Quick Answer: The easiest way would be setting build-tags/value (application code, database schema version, dependencies, etc..) in your Database or app.configuration, and directly reading from there when application is starts.

Each build need to have a pre-generated label attached to the build.


How configuration management differs from environment to environment, language to language. I can give a concrete example on how things are handled in deployments that I manage, where most of the software is written in python.

In the Python world, individual libraries are distributed as eggs, and list their dependcenies in the package metadata:

      'pisa >= 3.0.29',
      'reportlab >= 2.2',
      'html5lib == 0.11.1',
      'pyPdf == 1.12',

In the above example some package versions are left un-pinned, others specify a minimum, and the last two are pinned to exact versions only. The deployment tool then has the responsibility of picking versions where no exact versions have been specified to match the constraints set for this egg.

We use buildout to manage our deployments; it is a build system that uses python packages called recipes to construct software for us. It's configuration files easily let you include other configuration files letting you delegate responsibilities and specify different configurations for different deployment scenarios with ease.

Within buildout, we generally pin the exact versions for a release in a versions list:

versions = versions

setuptools = 0.6c11
PyRTF = 0.45
pisa = 3.0.33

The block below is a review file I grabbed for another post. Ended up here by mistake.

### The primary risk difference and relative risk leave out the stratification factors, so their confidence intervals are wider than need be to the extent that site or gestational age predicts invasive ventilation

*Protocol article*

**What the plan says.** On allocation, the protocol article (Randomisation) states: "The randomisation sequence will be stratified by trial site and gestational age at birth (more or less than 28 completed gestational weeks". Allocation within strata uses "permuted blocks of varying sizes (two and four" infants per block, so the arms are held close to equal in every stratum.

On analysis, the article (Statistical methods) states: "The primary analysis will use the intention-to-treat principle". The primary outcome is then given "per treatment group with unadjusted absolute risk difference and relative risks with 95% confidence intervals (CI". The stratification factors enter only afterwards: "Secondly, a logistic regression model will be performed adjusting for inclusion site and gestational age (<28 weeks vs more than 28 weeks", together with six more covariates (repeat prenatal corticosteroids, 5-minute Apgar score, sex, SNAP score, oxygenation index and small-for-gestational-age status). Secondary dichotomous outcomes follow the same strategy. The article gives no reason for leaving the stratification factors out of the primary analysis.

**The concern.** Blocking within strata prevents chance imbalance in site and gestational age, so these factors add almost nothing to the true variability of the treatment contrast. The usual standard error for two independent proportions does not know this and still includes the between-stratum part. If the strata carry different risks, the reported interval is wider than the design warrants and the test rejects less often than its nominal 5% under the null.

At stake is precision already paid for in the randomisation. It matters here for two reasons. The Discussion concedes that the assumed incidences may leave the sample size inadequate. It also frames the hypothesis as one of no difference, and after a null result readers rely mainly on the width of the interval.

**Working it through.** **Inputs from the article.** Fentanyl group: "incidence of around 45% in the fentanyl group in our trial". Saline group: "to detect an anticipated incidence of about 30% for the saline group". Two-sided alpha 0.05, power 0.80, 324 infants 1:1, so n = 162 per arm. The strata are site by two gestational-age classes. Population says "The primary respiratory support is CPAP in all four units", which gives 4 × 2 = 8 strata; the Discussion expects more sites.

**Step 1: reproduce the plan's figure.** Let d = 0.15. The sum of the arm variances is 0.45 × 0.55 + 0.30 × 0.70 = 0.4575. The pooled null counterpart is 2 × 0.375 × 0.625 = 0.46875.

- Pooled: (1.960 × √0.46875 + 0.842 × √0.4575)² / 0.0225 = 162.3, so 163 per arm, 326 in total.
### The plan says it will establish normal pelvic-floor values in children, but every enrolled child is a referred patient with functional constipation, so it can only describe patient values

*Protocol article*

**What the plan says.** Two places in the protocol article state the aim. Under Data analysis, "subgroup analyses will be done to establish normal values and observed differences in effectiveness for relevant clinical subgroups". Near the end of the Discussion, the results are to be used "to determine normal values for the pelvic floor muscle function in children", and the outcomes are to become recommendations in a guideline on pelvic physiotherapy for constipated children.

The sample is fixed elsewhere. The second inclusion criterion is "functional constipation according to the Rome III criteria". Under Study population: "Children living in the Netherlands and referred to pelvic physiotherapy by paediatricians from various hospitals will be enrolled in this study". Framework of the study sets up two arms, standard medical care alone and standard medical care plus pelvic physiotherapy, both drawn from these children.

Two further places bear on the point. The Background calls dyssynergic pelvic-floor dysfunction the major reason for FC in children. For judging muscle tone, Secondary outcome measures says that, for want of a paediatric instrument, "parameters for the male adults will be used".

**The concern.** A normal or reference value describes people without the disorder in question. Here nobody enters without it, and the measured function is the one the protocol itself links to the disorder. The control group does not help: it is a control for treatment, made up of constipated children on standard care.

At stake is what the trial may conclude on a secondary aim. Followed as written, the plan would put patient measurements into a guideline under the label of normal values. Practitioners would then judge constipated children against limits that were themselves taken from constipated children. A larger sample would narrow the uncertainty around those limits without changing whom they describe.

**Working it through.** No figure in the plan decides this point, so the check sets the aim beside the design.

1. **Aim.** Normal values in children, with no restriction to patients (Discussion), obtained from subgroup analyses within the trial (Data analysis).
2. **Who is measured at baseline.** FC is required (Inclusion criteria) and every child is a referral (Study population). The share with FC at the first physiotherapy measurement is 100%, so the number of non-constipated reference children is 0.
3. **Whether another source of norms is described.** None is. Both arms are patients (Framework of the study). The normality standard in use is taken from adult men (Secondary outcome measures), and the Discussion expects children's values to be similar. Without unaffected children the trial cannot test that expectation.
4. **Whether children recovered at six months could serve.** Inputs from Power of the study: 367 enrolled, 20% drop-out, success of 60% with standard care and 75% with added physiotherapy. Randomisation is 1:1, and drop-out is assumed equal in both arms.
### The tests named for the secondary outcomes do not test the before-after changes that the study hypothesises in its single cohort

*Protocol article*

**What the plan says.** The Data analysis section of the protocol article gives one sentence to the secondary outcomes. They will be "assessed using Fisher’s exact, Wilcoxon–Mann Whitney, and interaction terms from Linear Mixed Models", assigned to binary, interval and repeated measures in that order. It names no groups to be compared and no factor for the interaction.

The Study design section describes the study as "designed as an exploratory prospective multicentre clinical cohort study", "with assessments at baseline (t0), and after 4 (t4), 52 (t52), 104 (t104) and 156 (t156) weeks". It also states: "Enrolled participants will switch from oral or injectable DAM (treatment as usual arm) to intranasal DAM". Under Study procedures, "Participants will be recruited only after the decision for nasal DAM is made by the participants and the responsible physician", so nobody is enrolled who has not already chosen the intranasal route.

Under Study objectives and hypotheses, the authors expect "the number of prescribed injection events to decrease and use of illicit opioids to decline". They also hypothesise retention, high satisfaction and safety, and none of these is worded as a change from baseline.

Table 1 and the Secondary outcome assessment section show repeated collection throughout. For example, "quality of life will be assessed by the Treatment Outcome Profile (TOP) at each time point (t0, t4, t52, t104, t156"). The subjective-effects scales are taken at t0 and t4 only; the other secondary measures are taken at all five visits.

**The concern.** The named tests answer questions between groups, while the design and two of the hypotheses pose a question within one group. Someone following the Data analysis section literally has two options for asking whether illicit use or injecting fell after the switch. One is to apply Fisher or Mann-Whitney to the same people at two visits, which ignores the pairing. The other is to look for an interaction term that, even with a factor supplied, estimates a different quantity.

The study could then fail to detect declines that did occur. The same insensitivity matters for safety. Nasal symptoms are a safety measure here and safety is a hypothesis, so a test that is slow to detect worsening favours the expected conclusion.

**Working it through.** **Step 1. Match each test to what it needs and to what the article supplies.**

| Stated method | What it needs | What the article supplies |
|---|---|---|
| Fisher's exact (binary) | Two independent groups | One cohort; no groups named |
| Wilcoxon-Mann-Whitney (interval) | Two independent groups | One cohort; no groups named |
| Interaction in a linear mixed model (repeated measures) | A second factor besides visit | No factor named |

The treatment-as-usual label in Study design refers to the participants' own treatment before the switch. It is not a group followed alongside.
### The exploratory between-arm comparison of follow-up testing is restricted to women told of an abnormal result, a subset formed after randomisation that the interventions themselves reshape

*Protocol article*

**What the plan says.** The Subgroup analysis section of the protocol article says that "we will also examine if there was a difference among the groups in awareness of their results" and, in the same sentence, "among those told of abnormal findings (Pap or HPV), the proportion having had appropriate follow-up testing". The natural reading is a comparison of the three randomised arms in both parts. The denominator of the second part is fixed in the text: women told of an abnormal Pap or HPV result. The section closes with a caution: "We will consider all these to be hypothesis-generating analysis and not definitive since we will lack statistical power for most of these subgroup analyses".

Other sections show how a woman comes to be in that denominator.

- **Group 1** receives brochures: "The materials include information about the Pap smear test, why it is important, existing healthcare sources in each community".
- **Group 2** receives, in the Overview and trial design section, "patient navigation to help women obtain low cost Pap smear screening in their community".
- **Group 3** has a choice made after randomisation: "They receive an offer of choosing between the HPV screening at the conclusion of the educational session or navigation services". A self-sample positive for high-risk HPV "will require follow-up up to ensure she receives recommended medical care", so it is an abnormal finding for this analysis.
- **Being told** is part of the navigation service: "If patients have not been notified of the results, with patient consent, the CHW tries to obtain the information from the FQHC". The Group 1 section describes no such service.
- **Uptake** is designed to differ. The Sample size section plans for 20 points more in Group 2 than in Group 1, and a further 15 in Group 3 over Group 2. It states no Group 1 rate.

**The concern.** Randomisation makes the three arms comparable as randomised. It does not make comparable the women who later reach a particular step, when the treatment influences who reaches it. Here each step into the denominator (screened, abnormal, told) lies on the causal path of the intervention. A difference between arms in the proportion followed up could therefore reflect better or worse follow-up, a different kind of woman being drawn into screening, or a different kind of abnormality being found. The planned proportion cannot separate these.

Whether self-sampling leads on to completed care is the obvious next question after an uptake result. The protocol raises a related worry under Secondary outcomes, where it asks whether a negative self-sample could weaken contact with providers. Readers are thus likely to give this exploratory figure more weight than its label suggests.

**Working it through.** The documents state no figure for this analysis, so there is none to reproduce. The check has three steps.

# etc.

A development.cfg configuration could override specific versions, clear the pins for others, or pull in a whole new set of versions by also including the configuration for a large framework version upgrade. We often use a staging.cfg to roll out test configurations to the staging server so the customer can sign off on test plans before changes are rolled out to production.

It helps tremendously here that large frameworks such as Plone publish version lists for the python packages that make up the framework; this let's you upgrade your application to use a new release of the framework, or just upgrade individual packages using a local override.

Finally, how we discover new package releases also depends on whom releases the packages; the Python Package index (PyPI) publishes an RSS feed of new packages, various projects have their own news channels, and for internal updates we use similar mechanisms.

It is important for us to keep our buildouts repeatable and predictable however, so we only upgrade packages when we actually need the changes in the newer versions and have tested the upgrade; but thanks to buildout configurations, setting up a CI server such as Jenkins for various setups (production, staging, project milestone, etc) is very easy. As long as your test suite has good test coverage, you could even automate pulling in new versions of packages from other teams within your organisation.


I used to use a wiki page to keep track of such things, but no one kept it up. The only way to make this work is to have the page run some code to figure out the answers for itself. I started with some php code a coworker wrote, so I continued with PHP. But just about any language you can run in a server can work.

The easiest thing would be to have a admin page in your application that lists all the information and then have a summary page (in a different app) that generates a line per installation. The summary page gets all the information from the admin pages of your installations. The only thing you have to update on the summary page is the urls to the installations.

  • Yeah I am hoping to avoid writing customized plugins to query each type of application to get its current version number - every object in the database etc. – John D Jul 16 '12 at 20:46